During game time, I want to ensure that I can easily choose the track I want, on demand. This could be putting all the songs in one special playlist on my phone, or using a custom soundboard app on my phone or tablet to load specific tracks for use.
Have the tracks named appropriately. You can list them by name, if you're very familiar with the titles or artist. Alternatively, use a custom title if that helps you quickly find them, or attach them to your session or game planning. Titles such as "Orc combat scene", "Travelling between towns", and "The great forest" make it easy to hit the correct song. I normally go for a two-pronged approach, with titles such as "Orc combat (Gamal Gommaa by Sahara Saidi)", since I have a decent knowledge of the tracks, but also want that scene or game reminder of where they belong.
As an example, here is a partial view of a folder where I store tracks for a Star Frontiers space game I ran. You can see the tracks were renamed to be "in order" (roughly the order of scenes, however the players could easily skip whole parts of the ship), and always had a title, for example with track 2: "Distress Call", and also a list of songs, in this case "Hyperspace". In some cases there are multiple songs concatenated one after the other to play in a loop.
In conclusion, and what to watch out for
I won't say that everyone needs it, but I have found that in general, the audio I have used has garnered positive feedback. There are a few things to watch out for:
- Mixing it up: I've found going back and forth from the simple "background audio" tracks which are very simple, to the more flavored (and sometimes high-paced) tracks, is very useful. It gives everyone little breaks from the intensity of the music. The longer role-played scenes usually benefit from mellower tracks. The high-intensity tracks can work for combat, assuming your combat doesn't last an hour. If you are playing games with long combats, try starting with a high-intensity track to set the mood, but then settle back into a background track for the long haul.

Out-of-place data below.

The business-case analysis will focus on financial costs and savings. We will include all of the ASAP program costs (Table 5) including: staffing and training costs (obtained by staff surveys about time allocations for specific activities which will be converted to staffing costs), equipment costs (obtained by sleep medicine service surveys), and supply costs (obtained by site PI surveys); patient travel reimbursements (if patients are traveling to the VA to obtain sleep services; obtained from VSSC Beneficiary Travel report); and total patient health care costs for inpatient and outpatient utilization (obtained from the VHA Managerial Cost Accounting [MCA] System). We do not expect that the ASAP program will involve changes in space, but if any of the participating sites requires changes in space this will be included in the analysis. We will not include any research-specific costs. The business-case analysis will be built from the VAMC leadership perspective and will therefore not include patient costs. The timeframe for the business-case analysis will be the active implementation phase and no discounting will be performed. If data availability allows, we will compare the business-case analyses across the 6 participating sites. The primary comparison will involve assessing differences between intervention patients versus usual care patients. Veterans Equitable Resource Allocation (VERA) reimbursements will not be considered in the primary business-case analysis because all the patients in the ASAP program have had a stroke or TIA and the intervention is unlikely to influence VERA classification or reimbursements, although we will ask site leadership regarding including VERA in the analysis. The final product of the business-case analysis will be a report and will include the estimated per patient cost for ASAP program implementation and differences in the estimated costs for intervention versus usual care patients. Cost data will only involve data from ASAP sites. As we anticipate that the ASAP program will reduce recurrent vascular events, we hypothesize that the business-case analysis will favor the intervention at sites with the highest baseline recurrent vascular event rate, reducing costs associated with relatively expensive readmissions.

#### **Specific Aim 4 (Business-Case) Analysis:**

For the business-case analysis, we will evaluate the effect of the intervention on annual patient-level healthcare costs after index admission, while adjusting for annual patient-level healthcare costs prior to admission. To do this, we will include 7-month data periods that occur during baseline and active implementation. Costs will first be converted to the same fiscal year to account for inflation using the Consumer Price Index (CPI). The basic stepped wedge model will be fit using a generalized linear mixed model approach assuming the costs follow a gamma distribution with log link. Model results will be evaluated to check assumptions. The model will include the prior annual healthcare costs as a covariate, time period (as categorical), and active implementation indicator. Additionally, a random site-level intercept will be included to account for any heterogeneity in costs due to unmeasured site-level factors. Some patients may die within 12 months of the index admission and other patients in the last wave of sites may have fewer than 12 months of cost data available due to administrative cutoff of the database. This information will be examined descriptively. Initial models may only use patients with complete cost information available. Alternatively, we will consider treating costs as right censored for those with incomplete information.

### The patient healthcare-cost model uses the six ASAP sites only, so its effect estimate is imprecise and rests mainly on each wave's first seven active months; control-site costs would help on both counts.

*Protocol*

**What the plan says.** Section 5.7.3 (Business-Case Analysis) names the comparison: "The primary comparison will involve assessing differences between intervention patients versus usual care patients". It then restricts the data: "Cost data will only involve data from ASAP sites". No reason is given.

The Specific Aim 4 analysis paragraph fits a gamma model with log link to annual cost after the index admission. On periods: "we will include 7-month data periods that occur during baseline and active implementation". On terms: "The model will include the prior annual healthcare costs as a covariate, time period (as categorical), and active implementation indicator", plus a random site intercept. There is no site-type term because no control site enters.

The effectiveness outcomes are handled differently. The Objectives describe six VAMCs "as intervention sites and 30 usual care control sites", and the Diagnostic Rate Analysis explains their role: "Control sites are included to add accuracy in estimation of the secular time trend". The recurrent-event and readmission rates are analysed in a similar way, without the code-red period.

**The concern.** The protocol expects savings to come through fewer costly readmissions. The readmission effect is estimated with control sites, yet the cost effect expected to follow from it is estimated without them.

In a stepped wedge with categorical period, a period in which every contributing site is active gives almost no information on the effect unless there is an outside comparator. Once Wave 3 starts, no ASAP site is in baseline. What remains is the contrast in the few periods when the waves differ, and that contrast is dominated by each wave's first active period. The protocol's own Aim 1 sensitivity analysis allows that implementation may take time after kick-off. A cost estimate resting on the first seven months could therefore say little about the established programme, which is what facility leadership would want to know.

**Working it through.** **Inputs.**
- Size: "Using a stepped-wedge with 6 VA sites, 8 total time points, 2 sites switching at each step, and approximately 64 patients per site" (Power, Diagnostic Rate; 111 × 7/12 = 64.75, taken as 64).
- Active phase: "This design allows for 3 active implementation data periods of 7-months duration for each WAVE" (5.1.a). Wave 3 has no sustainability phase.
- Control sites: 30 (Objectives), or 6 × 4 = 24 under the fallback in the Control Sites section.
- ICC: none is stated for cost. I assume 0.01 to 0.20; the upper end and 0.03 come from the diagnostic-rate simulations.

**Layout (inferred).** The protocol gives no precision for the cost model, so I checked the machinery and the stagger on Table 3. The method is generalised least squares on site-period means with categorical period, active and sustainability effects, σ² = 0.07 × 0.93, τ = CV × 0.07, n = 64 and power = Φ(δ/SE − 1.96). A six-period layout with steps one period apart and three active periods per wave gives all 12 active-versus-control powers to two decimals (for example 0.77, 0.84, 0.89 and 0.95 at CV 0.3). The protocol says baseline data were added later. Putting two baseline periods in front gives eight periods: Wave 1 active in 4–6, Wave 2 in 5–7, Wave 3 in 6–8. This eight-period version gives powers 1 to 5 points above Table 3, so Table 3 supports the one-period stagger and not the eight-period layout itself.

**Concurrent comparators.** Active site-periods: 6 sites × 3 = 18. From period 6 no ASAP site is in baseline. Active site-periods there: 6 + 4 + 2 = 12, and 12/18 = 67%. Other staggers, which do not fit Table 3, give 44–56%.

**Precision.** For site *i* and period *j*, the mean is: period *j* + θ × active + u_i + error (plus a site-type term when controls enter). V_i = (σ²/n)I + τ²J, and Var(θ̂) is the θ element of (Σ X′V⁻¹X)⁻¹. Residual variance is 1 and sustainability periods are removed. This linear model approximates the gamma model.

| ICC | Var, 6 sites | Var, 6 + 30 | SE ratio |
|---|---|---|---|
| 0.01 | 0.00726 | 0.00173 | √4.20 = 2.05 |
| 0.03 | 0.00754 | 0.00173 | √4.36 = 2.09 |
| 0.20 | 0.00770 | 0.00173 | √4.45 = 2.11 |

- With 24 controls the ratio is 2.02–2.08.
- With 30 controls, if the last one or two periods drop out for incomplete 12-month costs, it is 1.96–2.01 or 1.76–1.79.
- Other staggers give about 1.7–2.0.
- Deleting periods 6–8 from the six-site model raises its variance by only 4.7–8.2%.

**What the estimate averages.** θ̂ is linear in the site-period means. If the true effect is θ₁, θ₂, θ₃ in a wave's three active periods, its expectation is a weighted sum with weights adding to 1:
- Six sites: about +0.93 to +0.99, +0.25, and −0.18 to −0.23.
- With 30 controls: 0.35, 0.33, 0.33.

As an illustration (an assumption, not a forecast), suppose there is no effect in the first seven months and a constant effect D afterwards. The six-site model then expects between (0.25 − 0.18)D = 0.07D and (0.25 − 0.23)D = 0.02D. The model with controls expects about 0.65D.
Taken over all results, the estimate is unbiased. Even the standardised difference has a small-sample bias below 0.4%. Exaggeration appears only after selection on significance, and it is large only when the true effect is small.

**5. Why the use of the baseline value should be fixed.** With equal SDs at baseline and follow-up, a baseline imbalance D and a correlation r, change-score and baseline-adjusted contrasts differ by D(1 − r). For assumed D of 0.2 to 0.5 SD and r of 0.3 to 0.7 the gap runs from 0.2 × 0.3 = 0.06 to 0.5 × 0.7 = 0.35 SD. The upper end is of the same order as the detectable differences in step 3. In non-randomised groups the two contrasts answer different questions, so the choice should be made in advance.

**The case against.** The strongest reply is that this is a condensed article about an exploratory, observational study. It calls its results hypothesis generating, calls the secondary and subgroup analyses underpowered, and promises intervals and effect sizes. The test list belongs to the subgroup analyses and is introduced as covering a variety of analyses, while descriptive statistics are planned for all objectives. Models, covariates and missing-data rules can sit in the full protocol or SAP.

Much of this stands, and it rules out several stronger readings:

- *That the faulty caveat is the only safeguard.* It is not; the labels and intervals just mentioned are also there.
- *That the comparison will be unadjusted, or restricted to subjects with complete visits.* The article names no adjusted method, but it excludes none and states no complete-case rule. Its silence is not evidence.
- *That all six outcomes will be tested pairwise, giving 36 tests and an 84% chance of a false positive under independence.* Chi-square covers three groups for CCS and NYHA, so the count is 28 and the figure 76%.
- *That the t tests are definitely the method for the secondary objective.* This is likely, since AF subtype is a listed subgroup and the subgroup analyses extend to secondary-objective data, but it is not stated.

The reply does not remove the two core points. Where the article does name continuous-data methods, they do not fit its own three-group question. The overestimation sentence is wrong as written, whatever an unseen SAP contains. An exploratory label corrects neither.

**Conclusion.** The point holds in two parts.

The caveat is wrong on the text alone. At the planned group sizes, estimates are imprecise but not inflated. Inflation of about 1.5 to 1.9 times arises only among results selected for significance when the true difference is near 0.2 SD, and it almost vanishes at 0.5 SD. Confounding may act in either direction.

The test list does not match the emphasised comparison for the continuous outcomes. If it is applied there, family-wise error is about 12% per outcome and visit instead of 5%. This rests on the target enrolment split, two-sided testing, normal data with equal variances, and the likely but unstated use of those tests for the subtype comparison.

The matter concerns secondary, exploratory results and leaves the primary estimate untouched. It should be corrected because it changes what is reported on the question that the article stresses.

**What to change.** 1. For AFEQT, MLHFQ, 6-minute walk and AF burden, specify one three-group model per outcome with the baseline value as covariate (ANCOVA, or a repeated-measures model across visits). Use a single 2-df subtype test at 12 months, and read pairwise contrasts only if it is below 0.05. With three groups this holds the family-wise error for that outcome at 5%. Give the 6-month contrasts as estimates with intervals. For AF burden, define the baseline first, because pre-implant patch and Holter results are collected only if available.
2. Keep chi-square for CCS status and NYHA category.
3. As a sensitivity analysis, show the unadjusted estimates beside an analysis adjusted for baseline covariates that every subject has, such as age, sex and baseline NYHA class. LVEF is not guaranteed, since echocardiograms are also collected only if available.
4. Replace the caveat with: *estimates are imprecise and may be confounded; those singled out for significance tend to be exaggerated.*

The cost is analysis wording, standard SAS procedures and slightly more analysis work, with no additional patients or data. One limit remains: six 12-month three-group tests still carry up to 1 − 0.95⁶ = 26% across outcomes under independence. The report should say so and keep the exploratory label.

- Volume controls: If you find the music is starting to get annoying, or a track is unusually loud or quiet, be ready to adjust the audio on the fly, without having to stop the game. Have those audio controls within reach so that you can make those changes immediately and seamlessly.
- Audio track controls: Be ready to change tracks. Does your phone or tablet have a screenlock function that turns on automatically? This may make changing tracks time consuming and distracting. Adjust those before game time begins. Do you need to quickly be able to move to any one of many tracks? Look into a soundboard that plays music tracks, instead of a long playlist that requires you to scroll around looking for the right tune.
- Get an X card, for music! The X-card is normally used to allow the table to skip a topic that some might find objectionable. Make a music card! If someone taps the card, reduce the volume or stop the track. Alternatively, just make sure that everyone is aware that the music is there to help, so if anyone finds it distracting to please speak up so that the game can be made better.
- Experience and practice help immensely. Try it out. Make some mistakes. But always ask for feedback from the table afterwards, specifically about the audio, so you can get better.
One other thing: Having music inform the game
There is also another, possibly different take on all this, although I've only so far seen, and made it work, in one scenario: Just have the music play. Use the highs and lows of the music to actually inform the game and the story.
The example being Dread: Mad Max Fury Road (which I wrote about here, here, here, and here), a scenario I stole from Andy Munich, and have run a handful of times since. In this case, the entire soundtrack of Mad Max Fury Road plays in a loop, and as it does so, the GM uses it to guide the story. When the music gets mellow, the story slows down. When the music starts pumping, the narrative gets going, and shit goes down.
Would love to find similar instances where this works, but so far have come up empty... would love to hear from others if they have made something similar work.